Jurisdiction Over Bike Path


Harry asked: Does the manager of a shared-use path (managed by the DEP) have the authority to permit the public to drive motorized vehicles on it? F.S. § 316.1995 seems to be very clear that no one may drive a motorized vehicle on a bicycle path, and this shared-use path fits the definition of a bicycle path. If the manager of the trail opens it up to motorized traffic is he not encouraging people to violate the law?

I don’t think § 316.008(7) gives him or the County permission either because the trail can not be construed as a sidewalk because it is physically separated from the street and is not even in the same right of way. Maybe there is another statute which gives him this permission, but I can’t find it.

If he does have permission to do so, are there regulations which require the public to be notified that the bicycle path has been changed to a highway?

The situation: Because of the flooding of a nearby road, the trail’s manager has given the County permission to temporarily open the trail to motorized vehicular traffic for a distance of a half to three quarters of a mile. Yesterday the 12′ wide trail was blocked by equipment as workers were installing “Share the Road” signs, speed limit signs (15 mph) and yellow W6-3 two way signs.

The situation can not be considered an emergency because that road has a history of flooding and the trail’s management was advised at least 10 years ago to work with the County to develop a nearby alternative route for the home owners to get to and from their houses.

If the trail manager’s actions are legal I have a number of concerns about the safety aspects of forcing motorists and trail users who are traveling in opposite directions to share this 12′ wide shared-use path (I guess it gives a new meaning to the concept of shared-use path!) But at this point I’m asking for your help in determining if the Statutes forbid the manager from giving the County and drivers this permission.


This is beyond the scope of this site and has more to do with the authority of an entity having jurisdiction over a “road” in their area or responsibility.

s. 334.03DefinitionsWhen used in the Florida Transportation Code, the term:

(22) “Road” means a way open to travel by the public, including, but not limited to, a street, highway, or alley. The term includes associated sidewalks, the roadbed, the right-of-way, and all culverts, drains, sluices, ditches, water storage areas, waterways, embankments, slopes, retaining walls, bridges, tunnels, and viaducts necessary for the maintenance of travel and all ferries used in connection therewith.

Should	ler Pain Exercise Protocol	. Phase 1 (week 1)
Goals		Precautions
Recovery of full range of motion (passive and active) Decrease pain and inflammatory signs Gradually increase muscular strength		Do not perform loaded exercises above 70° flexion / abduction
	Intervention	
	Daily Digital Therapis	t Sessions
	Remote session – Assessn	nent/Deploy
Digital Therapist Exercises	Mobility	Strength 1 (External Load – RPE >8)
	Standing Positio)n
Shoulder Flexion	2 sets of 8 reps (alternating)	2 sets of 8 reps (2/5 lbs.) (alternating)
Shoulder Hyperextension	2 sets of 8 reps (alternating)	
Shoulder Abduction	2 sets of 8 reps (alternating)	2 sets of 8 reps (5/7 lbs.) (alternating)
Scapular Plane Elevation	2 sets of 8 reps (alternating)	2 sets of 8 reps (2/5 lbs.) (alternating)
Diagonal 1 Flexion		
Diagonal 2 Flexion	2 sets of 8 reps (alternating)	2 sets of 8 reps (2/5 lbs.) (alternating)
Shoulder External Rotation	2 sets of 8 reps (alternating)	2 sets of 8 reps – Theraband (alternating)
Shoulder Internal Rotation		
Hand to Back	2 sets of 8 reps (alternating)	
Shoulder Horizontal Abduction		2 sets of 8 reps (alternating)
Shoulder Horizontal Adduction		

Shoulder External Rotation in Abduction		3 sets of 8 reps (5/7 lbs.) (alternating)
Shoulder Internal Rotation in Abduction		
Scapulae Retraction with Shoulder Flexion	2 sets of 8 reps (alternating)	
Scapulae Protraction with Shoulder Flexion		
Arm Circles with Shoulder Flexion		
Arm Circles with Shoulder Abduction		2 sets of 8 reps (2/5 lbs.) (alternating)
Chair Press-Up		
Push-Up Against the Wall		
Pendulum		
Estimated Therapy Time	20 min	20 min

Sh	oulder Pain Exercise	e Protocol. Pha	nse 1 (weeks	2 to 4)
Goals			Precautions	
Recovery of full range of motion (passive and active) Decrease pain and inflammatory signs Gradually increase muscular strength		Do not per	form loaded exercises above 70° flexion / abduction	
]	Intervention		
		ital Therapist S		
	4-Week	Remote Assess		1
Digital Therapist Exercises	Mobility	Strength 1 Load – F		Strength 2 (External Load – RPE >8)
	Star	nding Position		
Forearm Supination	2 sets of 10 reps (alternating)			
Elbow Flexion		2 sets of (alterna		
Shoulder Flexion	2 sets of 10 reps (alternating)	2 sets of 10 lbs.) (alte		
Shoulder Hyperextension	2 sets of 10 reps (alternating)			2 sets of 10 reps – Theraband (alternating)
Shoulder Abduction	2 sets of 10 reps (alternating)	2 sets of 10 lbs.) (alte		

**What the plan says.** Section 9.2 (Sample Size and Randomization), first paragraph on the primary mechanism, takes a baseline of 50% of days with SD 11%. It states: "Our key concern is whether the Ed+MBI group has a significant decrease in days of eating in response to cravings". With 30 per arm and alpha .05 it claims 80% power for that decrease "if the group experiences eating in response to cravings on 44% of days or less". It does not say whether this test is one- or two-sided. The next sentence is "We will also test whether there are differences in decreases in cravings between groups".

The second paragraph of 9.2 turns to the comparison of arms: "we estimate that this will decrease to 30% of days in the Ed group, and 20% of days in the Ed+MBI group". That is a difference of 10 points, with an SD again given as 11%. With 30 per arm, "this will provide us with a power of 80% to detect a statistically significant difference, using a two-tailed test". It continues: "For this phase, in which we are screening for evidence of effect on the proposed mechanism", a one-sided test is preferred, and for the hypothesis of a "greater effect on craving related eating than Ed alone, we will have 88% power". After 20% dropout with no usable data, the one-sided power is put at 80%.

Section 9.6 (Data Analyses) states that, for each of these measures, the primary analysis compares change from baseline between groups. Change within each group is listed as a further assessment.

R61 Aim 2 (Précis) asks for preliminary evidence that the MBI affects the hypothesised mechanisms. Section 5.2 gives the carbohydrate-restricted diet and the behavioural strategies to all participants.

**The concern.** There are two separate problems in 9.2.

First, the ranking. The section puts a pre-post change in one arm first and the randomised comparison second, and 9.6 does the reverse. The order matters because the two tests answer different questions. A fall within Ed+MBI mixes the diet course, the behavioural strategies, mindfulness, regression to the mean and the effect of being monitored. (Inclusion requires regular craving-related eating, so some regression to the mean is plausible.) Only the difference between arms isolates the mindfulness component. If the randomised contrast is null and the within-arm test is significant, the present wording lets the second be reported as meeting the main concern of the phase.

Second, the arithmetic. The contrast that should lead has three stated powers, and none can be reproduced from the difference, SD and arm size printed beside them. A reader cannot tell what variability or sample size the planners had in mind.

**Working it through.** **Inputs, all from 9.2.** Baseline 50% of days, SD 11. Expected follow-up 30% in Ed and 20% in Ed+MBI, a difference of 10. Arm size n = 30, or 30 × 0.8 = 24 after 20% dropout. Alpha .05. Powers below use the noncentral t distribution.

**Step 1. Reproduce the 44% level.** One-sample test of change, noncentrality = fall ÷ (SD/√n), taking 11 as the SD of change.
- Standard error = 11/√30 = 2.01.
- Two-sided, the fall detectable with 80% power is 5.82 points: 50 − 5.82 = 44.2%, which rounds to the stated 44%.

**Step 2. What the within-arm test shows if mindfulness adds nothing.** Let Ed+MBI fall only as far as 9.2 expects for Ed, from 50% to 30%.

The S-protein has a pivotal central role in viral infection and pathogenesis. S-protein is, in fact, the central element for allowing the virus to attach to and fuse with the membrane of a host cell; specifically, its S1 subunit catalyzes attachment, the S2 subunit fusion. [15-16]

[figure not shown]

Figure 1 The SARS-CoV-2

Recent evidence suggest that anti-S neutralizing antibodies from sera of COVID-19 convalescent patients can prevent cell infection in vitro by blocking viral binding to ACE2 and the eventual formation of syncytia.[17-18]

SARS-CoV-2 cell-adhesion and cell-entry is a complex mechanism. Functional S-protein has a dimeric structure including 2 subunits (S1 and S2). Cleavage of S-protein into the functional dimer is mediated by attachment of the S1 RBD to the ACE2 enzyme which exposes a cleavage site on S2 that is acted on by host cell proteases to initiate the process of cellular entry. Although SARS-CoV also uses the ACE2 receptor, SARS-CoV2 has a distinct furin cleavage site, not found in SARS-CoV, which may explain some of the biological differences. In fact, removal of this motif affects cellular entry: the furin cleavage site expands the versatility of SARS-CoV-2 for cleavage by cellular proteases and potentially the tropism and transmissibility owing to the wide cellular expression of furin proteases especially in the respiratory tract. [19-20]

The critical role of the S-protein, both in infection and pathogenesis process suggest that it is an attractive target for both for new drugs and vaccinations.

However, here are some points to consider.

The statute you refer to is this:

s. 316.1995Driving upon Sidewalk or Bicycle Path

(1) Except as provided in s. 316.008 or s. 316.212(8)(golf carts under certain circumstances), a person may not drive any vehicle other than by human power upon a bicycle path, sidewalk, or sidewalk area, except upon a permanent or duly authorized temporary driveway.

(3) This section does not apply to motorized wheelchairs.

You refer to this statute.

s. 316.008 – Powers of Local Authorities

(7) A county or municipality may enact an ordinance to permit, control, or regulate the operation of vehicles, golf carts, mopeds, motorized scooters, and electric personal assistive mobility devices on sidewalks or sidewalk areas when such use is permissible under federal law. The ordinance must restrict such vehicles or devices to a maximum speed of 15 miles per hour in such areas.

This the definition of “bicycle path” from the traffic laws:

s. 316.003 – Definitions

(63)Any road, path, or way that is open to bicycle travel, which road, path, or way is physically separated from motorized vehicular traffic by an open space or by a barrier and is located either within the highway right-of-way or within an independent right-of-way.

I believe 316.008(7) above does not apply since it refers to sidewalks or sidewalk areas. Those are not bike paths.

It appears there are no signs that specify this as a bike path with cyclists having preferential or exclusive use. Since DEP apparently has jurisdiction over this path, it would seem they can do what they want as far as allowing other traffic. Allowing and encouraging motorized vehicles simply changes the definition to something other than “bicycle path”. It is no longer separated from motorized vehicular traffic. I assume they could entirely remove the path if they so desired.